When Maria of Homeschool Math Blog asked if I would review her Math Mammoth curriculum, I jumped at the chance. I’ve always enjoyed her blog posts, and I liked the worksheets I had seen on her website. (Maria gives away more than 300 pages absolutely free!)
She sent me her then-new 4th grade worktexts, and Kitten and I dug in.
Well, that was longer ago than I care to admit. But of course, it takes quite a bit of daily use before one can be absolutely sure of one’s opinion about a homeschool program — or at least, it does for me. Too many times a homeschool resource will look great in the catalog, and we’ll start it with high hopes only to bog down in the day-to-day grind and abandon it after a few weeks or months. So I wanted to give Math Mammoth a thorough workout before I wrote this review.
And all excuses aside, I really am a pro at crastinating…
My aim is to help parents and teachers teach math so our children and students can really understand what is going on. I’ve strived to explain the concepts so that both the teacher and the student can “get it” by reading the explanations in the books.
Math Mammoth books are worktexts, which means the explanations are included alongside the practice problems. (Worktext = workbook + textbook in one.) The program is structured as a systematic progression of topics with an emphasis on conceptual understanding and mastery of skills.
The Math Mammoth program is organized in a variety of ways, to make it easy for parents and teachers to buy exactly what we need. The books are color coded:
For this review, Kitten and I worked through the Light Blue Series books 4A and 4B, which cover the first and second semester of 4th grade math. Topics include:
- multi-step word problems and order of operations
- multi-digit multiplication
- long division and its applications
- problem solving using multiplication and division
- conversions between measuring units
- developing conceptual understanding of fractions and decimals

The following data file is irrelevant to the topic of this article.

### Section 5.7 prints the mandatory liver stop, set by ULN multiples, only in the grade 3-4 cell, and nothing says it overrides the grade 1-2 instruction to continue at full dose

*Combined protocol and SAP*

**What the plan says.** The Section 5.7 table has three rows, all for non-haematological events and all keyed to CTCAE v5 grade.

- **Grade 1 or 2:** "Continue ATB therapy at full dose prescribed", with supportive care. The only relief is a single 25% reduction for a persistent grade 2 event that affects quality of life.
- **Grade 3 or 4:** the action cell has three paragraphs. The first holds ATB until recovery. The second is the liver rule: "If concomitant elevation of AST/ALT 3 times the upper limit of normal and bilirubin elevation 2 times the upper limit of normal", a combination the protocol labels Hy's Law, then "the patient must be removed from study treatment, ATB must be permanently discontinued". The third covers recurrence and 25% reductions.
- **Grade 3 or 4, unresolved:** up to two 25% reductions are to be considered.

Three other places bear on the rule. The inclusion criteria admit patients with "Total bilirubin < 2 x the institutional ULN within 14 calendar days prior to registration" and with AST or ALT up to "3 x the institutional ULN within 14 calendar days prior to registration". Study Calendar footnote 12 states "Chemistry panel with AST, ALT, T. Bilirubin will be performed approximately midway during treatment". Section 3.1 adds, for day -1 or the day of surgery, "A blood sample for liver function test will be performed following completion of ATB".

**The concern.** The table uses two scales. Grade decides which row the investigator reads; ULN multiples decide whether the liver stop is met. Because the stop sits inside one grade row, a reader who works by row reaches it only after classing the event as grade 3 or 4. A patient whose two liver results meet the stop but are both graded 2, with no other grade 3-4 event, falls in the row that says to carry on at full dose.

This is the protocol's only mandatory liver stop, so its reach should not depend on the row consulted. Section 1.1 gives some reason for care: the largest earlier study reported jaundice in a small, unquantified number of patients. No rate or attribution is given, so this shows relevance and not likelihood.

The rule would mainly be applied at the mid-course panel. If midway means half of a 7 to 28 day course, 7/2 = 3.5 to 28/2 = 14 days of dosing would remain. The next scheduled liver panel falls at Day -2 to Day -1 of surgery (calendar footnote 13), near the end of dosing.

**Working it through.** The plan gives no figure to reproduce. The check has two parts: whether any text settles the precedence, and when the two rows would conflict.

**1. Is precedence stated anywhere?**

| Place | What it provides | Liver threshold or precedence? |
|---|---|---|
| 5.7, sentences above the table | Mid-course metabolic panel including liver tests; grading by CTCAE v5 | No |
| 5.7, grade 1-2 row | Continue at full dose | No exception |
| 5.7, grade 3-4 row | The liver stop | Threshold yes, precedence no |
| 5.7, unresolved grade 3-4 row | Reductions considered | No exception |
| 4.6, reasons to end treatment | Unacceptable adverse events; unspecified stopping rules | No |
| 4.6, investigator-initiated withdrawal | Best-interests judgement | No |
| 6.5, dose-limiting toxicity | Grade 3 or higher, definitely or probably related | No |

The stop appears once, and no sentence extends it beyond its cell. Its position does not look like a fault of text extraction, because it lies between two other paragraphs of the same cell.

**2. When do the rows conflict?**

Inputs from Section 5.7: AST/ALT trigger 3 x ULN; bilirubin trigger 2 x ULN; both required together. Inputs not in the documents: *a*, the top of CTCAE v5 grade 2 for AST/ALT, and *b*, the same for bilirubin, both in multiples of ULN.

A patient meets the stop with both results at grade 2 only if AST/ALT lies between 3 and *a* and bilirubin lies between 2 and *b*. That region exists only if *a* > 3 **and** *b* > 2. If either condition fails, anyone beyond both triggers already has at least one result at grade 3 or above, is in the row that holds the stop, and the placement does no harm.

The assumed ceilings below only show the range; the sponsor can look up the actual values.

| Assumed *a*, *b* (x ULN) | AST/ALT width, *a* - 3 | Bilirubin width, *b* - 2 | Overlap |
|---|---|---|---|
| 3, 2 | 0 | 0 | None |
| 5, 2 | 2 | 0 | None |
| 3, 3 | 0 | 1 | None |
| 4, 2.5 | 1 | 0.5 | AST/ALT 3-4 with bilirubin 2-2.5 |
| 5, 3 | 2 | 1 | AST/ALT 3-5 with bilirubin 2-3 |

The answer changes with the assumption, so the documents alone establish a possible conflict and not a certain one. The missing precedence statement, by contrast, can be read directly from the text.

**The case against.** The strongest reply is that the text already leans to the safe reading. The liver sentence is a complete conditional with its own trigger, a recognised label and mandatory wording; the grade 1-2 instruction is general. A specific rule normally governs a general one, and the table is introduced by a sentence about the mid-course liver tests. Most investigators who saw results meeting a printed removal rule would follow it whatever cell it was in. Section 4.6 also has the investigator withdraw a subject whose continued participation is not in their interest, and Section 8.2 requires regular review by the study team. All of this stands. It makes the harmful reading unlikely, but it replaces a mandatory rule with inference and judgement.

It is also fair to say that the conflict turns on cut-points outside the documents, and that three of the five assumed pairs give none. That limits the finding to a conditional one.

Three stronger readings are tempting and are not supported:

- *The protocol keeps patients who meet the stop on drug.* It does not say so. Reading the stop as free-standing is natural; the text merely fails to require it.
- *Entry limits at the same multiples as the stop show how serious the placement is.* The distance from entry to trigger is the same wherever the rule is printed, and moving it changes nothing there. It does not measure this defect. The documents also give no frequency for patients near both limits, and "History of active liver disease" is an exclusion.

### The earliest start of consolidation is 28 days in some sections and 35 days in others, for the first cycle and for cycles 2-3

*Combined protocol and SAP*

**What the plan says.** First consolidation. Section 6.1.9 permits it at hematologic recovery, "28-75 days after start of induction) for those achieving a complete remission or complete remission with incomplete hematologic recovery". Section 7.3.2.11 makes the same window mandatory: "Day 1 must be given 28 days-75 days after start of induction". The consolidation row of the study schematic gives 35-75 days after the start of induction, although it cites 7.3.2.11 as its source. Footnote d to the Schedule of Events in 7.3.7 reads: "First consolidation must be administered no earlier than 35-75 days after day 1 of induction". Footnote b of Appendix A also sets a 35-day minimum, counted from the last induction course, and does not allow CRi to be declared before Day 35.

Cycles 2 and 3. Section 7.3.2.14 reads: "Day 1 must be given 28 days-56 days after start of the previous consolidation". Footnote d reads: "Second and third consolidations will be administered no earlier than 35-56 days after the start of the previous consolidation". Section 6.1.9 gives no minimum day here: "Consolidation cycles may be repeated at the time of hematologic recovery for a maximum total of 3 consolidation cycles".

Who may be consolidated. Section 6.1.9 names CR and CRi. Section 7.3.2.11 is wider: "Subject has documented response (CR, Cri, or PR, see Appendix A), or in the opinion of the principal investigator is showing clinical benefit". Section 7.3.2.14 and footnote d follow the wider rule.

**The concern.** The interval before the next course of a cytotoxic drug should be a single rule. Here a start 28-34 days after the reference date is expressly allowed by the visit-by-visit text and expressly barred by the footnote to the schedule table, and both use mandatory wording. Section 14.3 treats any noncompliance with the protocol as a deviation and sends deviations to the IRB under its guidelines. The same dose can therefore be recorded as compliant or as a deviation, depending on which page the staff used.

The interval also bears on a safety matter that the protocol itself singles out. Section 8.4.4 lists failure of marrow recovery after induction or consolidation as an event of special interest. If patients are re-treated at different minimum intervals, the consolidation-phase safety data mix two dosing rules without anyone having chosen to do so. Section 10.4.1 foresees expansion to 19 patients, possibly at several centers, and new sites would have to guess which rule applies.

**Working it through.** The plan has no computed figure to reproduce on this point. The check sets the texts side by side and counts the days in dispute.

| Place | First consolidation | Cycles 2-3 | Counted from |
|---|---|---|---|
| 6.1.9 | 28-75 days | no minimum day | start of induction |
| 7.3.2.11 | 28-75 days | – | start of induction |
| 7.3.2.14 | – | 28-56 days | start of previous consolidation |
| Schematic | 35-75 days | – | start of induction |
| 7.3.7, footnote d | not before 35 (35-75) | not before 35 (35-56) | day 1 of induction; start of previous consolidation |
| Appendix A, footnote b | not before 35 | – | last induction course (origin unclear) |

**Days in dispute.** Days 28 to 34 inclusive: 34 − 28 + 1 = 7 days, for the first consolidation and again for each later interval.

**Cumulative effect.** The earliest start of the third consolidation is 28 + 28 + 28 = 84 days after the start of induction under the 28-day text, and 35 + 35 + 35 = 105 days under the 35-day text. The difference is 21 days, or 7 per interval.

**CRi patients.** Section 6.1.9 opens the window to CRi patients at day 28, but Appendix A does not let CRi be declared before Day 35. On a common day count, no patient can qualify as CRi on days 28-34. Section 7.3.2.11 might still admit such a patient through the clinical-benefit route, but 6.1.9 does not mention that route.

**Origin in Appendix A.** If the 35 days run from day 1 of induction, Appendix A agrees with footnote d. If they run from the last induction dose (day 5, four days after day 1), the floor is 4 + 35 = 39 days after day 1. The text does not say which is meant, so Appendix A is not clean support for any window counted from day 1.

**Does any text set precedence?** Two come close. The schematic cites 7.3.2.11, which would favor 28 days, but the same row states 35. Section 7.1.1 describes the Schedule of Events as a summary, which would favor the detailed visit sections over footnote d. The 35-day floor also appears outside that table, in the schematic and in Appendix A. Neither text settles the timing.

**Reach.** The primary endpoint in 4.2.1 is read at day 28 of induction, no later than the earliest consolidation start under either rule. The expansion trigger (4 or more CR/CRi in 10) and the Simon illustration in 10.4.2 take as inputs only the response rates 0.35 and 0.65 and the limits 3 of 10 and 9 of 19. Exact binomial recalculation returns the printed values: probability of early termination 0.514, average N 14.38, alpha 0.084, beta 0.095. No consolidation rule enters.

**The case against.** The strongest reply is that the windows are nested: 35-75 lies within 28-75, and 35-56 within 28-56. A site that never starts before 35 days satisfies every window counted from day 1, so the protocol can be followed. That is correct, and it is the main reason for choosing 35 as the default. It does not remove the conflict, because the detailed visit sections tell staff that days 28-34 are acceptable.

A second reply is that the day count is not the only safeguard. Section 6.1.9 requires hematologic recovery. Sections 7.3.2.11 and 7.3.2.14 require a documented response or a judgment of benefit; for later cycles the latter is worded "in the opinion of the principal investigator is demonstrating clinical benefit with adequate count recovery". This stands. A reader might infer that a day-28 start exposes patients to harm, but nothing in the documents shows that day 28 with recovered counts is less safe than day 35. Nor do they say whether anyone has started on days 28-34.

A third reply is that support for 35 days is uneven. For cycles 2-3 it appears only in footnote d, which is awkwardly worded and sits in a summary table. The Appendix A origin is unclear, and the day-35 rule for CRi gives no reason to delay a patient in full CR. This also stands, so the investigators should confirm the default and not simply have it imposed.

- geometry topics such as measuring angles, drawing polygons & circles, perimeter, and area of rectangles
There are no teacher’s manuals, but a User Guide that accompanies the book covers the basic principles of teaching with Math Mammoth and offers tips on getting started with the program. Each chapter begins with a page or two of notes to the teacher, summarizing the material and offering suggestions. Maria includes a variety of links (which are also available at her website) to online resources, enrichment websites, and games related to the topic at hand.
The worktext pages are not divided into daily lessons but are arranged according to the amount of practice required to master the concept at hand. Some subtopics may need only a page, while others span several pages. Kitten averaged about 2 pages per day, which was a good pace for finishing both books in a school year, even though we took frequent days off for Math Club or other activities.
The Math Mammoth program includes cumulative review pages and tests. Since I don’t do testing or give grades in elementary school, we skipped most of these.
I always designed the lessons in the books so that they would teach BOTH the parent and the child the processes and concepts of elementary math. Thus, the books contain very clear explanations, lots of visual exercises and pattern exercises that help children see the structure of mathematics and clearly understand the concepts of mathematics, instead of just memorizing rules.